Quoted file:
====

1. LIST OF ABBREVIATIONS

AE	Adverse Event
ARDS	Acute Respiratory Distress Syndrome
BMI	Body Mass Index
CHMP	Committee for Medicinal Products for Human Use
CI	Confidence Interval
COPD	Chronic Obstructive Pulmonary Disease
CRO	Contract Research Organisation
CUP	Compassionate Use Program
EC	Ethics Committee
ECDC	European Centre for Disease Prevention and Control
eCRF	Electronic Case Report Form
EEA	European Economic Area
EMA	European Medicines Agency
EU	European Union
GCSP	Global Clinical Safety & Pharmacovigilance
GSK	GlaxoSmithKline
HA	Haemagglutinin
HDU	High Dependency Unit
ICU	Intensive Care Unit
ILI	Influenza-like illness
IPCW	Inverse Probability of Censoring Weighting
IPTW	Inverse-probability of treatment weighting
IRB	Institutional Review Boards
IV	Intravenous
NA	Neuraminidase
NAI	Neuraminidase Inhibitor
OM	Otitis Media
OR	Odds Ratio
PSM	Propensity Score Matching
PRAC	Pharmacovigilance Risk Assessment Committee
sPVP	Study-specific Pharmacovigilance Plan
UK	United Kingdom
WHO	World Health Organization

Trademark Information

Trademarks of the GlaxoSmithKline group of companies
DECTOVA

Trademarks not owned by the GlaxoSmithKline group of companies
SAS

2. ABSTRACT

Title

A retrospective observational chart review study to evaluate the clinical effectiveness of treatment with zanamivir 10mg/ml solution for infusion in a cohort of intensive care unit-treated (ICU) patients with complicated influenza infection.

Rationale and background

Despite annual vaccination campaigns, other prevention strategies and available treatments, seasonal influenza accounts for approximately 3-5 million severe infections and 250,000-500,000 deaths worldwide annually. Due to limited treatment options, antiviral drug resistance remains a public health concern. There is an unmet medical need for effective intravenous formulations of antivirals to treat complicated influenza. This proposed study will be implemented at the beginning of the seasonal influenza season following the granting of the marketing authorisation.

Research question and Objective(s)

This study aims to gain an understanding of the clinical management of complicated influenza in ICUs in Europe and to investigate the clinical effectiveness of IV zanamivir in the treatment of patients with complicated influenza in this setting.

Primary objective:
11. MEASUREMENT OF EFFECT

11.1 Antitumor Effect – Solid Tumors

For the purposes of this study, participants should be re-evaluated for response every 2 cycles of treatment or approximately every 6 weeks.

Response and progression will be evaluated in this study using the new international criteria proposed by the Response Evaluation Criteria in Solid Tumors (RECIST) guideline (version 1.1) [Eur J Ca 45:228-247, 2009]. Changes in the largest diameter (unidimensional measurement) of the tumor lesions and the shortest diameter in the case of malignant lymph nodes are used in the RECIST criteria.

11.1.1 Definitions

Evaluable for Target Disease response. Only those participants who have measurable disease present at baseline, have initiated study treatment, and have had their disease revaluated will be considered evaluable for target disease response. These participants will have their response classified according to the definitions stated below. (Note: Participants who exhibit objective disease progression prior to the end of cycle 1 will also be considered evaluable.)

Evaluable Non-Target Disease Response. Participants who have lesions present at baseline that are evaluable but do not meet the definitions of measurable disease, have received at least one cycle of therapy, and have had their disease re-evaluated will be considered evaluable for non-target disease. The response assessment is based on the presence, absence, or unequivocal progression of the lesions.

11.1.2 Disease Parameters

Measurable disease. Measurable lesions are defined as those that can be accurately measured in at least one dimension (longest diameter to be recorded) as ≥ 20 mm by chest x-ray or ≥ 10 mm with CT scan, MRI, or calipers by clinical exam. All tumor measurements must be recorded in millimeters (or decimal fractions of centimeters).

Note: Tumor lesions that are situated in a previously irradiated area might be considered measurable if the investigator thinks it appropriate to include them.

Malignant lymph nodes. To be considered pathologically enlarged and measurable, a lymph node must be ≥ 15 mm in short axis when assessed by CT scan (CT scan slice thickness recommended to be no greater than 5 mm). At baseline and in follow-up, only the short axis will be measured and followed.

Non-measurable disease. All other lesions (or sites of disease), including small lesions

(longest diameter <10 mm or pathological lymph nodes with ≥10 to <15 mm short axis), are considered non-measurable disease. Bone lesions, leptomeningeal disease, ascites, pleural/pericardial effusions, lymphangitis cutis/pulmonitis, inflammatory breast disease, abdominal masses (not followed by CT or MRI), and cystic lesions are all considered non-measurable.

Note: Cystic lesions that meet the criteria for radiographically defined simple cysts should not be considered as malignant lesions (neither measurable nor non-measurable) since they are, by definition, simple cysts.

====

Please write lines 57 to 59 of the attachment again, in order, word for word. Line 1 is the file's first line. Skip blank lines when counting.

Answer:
Note: Tumor lesions that are situated in a previously irradiated area might be considered measurable if the investigator thinks it appropriate to include them.

Malignant lymph nodes. To be considered pathologically enlarged and measurable, a lymph node must be ≥ 15 mm in short axis when assessed by CT scan (CT scan slice thickness recommended to be no greater than 5 mm). At baseline and in follow-up, only the short axis will be measured and followed.

Non-measurable disease. All other lesions (or sites of disease), including small lesions